Whether you were enthralled by Netflix's The Queen's Gambit or awed by 12-year-old Abhimanyu Mishra snatching the 'youngest-ever chess grandmaster' title from its previous title holder, Sergey Karjakin - or you were just bored during lockdown and craved a stimulating pastime... whatever the reason, you're now considering taking part in a chess tournament.

Good for you! We wish you luck and hope you'll let us know how you did.

Superprof wants to help you prepare for this momentous event, one that will either turn you into a total chess buff or turn you away from the game altogether. We sure hope that doesn't happen!

Let's lay out what you need to do so that you'll be ready for the challenge.

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Know The Rules

So here you are, all registered for your first chess tournament and itching to discover whether you'll deploy the Ruy Lopez or the Sicilian Defence first. Or, if you got into chess because Beth Harmon's saga made the game so compelling, you might open with the Queen's Gambit...

Did you know that that series spurred a renewed interest in chess the likes of which hadn't been seen since Bobby Fischer beat Boris Spassky nearly 50 years ago?

Kasparov made sure that all of the chess elements in The Queen's Gambit were authentic
Did you know that chess great Garry Kasparov consulted on The Queen's Gambit? Photo credit: Orest U on Visualhunt.com

While the show was spot-on in its knowledge of chess, it didn't really serve well to educate about chess, especially not the rules the players must abide by, such as the touch rule or more obscure rules, like having to use the same hand to move chess pieces as you do to activate the chess clock.

For instance, if you're playing White and use your left hand to move your queenside knight or rook, you must also use your left hand to stop the clock even if you have to reach across your body to do so. Naturally, that's provided the table is set up with the chess clock on White's right side. We'll talk more about how things are set up in a bit, though.

Other chess tournament rules you should know about include:

  • noting every one of your moves and those of your opponent on the score sheet
    • if you are not yet familiar with chess notation, you should learn it before your tournament
  • no interruptions or distractions; avoid bathroom breaks during games if you can
  • never use your phone while engaged in a chess game
    • it might be best to switch your phone off during the tournament
  • never solicit or accept help or guidance from anyone while you play - not from your chess coach, other chess players or casual observers
    • you can ask a tournament director to clarify a rule, though
  • you mustn't let the clock run to zero; doing so will cause you to forfeit the game
  • record the match's outcome - win, lose or draw.

We saved the most important rule for last: the touch-move rule means that, if you touch a piece, you have to move it.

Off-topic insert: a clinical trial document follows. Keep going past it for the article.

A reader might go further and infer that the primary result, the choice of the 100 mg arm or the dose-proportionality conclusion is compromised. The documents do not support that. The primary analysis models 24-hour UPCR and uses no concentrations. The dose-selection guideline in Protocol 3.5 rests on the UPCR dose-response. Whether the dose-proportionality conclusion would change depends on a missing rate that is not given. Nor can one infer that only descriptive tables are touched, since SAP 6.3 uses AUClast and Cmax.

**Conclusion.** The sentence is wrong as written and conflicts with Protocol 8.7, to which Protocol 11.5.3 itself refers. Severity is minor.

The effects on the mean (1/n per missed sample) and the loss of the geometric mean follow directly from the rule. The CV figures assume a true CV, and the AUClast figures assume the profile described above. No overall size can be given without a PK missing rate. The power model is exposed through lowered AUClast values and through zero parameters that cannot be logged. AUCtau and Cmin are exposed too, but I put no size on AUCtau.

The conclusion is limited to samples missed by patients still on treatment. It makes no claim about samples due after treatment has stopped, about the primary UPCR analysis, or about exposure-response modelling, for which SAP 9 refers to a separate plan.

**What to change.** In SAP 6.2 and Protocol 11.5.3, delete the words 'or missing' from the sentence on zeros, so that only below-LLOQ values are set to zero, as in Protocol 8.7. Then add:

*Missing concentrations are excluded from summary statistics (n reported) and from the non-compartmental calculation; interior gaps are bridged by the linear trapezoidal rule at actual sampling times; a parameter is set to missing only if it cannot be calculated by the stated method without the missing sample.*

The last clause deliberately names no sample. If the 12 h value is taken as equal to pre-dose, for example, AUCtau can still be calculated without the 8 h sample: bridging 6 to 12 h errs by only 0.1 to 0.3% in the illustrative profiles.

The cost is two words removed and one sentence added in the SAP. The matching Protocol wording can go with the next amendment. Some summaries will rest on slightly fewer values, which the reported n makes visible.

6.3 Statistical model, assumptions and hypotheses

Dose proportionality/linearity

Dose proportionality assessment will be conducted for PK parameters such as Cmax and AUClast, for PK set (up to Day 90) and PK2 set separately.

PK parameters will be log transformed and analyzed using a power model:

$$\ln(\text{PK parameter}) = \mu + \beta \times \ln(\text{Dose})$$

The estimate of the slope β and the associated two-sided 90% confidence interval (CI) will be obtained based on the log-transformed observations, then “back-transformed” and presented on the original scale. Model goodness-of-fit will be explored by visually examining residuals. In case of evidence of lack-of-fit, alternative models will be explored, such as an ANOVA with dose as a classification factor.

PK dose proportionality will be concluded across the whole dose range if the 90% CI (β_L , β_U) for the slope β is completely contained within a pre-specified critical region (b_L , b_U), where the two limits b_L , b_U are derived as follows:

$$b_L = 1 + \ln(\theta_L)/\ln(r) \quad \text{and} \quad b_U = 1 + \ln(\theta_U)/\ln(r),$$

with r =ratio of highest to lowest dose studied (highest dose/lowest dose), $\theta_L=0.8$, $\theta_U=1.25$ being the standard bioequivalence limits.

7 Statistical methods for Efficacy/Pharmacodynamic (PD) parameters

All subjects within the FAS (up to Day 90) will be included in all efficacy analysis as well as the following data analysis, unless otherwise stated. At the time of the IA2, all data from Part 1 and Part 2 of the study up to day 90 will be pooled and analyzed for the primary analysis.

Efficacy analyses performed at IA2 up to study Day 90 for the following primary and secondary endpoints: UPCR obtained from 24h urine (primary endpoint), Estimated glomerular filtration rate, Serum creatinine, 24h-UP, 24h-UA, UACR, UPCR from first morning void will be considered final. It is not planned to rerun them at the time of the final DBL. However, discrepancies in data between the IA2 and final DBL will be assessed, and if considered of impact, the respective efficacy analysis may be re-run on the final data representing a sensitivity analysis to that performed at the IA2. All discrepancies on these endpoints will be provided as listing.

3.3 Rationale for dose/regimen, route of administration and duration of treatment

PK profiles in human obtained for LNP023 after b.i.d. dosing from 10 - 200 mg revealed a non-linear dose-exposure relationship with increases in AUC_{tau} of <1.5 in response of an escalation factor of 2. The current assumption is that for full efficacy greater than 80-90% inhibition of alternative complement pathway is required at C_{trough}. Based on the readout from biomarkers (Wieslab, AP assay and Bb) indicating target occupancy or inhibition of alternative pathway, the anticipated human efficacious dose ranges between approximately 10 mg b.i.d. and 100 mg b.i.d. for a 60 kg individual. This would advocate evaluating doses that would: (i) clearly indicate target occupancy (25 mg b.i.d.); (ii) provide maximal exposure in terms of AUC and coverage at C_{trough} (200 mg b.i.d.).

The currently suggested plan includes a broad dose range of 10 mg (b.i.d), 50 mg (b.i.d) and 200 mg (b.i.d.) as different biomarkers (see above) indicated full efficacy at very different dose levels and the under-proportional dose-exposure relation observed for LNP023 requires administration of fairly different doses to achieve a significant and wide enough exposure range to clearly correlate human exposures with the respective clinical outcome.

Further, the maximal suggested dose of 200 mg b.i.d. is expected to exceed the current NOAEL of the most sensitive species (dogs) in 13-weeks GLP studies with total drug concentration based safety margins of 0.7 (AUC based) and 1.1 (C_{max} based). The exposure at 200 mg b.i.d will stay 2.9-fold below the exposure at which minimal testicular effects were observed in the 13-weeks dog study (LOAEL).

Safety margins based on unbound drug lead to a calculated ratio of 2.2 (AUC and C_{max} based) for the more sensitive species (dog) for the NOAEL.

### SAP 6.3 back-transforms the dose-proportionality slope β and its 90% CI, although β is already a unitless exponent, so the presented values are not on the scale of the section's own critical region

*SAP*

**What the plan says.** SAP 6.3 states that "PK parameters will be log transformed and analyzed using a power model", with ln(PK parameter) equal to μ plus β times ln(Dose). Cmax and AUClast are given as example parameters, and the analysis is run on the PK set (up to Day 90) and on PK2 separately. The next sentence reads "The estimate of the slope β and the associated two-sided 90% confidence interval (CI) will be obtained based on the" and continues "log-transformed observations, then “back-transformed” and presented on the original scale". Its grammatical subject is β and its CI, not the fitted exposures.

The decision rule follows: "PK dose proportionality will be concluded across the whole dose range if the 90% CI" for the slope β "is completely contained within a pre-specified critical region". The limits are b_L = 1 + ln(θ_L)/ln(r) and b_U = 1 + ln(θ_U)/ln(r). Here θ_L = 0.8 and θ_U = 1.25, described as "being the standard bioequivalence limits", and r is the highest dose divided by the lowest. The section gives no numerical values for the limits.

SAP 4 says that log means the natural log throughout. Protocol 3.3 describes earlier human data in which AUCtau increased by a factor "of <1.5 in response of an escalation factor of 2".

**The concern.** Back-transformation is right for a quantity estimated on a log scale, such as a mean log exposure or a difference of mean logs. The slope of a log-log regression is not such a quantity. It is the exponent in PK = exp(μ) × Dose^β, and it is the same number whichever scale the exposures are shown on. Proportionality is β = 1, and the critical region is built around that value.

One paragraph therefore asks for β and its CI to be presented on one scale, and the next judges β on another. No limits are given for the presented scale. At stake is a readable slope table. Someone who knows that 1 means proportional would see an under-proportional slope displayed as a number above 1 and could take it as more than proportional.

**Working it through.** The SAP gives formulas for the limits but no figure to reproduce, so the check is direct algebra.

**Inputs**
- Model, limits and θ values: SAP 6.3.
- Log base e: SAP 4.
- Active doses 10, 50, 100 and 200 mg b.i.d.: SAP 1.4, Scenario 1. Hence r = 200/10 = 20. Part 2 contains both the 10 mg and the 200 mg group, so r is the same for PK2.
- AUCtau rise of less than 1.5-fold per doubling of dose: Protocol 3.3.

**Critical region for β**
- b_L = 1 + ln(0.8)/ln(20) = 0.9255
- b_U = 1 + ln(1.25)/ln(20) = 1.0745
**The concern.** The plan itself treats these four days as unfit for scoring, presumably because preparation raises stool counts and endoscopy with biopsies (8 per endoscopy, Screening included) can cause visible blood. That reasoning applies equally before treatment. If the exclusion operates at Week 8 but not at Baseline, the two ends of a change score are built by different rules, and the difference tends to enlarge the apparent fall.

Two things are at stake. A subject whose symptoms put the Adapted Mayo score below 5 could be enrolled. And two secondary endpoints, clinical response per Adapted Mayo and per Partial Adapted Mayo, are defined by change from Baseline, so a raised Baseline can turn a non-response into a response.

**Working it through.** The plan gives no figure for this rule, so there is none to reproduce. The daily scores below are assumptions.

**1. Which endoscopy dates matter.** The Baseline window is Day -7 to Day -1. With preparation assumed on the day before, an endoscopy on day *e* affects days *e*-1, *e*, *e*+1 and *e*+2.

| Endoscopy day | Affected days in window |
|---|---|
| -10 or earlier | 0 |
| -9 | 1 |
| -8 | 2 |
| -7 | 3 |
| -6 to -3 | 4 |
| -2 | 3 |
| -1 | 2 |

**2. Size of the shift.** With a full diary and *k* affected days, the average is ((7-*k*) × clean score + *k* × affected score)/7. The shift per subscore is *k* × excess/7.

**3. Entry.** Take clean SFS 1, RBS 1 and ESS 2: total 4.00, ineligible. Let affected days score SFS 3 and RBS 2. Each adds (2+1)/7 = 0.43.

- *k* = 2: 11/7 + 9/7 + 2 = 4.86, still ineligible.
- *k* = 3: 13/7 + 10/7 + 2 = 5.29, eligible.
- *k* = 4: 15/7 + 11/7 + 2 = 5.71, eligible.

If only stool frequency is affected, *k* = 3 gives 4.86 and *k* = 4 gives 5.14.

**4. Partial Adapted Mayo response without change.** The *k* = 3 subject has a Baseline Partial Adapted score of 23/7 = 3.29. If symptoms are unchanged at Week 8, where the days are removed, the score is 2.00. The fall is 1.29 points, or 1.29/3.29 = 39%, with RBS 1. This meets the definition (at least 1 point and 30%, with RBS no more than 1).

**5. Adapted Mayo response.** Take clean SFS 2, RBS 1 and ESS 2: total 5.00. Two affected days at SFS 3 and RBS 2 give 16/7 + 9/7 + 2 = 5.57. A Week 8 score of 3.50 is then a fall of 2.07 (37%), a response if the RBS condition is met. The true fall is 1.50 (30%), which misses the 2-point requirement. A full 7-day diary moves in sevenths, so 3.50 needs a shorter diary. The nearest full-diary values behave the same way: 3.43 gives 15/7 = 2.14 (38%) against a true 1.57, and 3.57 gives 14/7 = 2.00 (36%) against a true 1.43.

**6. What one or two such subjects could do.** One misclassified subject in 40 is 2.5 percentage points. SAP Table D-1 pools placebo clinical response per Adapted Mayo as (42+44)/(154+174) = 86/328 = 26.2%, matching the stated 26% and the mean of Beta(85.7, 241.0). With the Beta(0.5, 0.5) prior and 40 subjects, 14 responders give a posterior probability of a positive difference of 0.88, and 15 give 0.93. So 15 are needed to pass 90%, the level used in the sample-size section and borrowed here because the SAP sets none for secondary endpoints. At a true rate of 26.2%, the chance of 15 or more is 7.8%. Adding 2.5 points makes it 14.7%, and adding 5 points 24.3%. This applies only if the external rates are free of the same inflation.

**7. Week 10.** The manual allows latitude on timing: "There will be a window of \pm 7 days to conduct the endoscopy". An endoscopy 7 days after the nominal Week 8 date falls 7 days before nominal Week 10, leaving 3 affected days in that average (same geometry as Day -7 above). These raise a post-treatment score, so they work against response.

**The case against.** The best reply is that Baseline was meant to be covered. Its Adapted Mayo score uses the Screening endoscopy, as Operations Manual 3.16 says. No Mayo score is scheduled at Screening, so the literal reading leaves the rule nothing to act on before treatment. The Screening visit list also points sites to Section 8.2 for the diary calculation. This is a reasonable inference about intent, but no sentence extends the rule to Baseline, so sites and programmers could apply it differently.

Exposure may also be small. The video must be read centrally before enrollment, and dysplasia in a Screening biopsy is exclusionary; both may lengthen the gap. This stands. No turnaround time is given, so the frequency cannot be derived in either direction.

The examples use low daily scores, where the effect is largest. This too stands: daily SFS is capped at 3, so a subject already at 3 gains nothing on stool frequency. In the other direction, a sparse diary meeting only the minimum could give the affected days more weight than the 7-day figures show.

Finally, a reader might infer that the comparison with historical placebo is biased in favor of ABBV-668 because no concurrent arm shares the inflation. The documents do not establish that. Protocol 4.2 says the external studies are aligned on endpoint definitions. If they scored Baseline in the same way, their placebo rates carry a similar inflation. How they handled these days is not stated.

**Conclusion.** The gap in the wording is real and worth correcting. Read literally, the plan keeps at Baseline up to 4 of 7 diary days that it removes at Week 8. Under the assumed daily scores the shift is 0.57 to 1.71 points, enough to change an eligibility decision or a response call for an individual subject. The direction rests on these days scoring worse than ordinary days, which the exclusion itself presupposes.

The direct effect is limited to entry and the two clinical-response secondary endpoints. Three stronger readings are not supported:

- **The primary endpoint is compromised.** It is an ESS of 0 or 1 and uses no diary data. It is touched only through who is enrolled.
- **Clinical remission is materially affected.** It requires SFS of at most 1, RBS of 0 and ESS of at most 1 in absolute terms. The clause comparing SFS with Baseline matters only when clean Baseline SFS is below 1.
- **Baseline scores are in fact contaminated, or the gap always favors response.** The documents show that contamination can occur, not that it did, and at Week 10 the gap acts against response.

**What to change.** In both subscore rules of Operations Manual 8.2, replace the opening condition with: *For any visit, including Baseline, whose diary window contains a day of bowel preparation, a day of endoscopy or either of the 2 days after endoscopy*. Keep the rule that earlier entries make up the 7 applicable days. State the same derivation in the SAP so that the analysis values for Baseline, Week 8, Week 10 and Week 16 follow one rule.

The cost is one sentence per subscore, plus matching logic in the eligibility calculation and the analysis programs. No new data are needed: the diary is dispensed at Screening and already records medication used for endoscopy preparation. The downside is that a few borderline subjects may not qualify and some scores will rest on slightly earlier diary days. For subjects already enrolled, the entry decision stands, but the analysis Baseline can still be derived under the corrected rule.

As you ponder your next move, you might be tempted to let your fingertips rest on the bishop's balled head or the queen's crown. That's not terrible if you do, in fact, move the piece you're touching. However, if, after some consideration, you decide to not move the touched piece after all, you will be penalised.

The touch-move rule holds even if you're touching one of your opponent's pieces.

If a capture is imminent, many tournament chess players will remove the soon-to-be-captured piece from the board and then move their piece to the square the captured piece occupied. Here, again, we paint the scenario wherein a player ponders their move while their fingers rest on a piece and, in the end, decide on a more prudent course of action.

The bottom line is: don't touch any chess piece, yours or theirs, unless you intend to move it.

There is one exception to that mandate. Should you find that a piece is not quite properly in its square, you may say 'Adjusting' and then carry out the adjustment. Remember that you must say that word for each piece you move.

There are hundreds of rules that govern the game of chess but only a few are critical. Once you've got them down pat, you can focus on enjoying the game.

Always follow the touch-move rule in tournament games
The touch-move rule is the most important rule to obey in tournament chess. Photo credit: quisnovus on Visualhunt

Study the Customs

Chess isn't called the game of kings for nothing. Besides the many rules that govern gameplay, there are several points of etiquette every tournament chess player should know and exercise.

Shaking hands is a common tournament custom; here's how to uphold it.

At the start of the tournament, you will receive your first pairing, along with which board you will play and which colour, White or Black. As soon as the pairings are posted, make your way to your assigned table and make sure everything is properly set up. You may greet your opponent but you cannot start playing until the tournament official says so.

That's when you shake your opponent's hand and, if you're playing Black, hit the clock.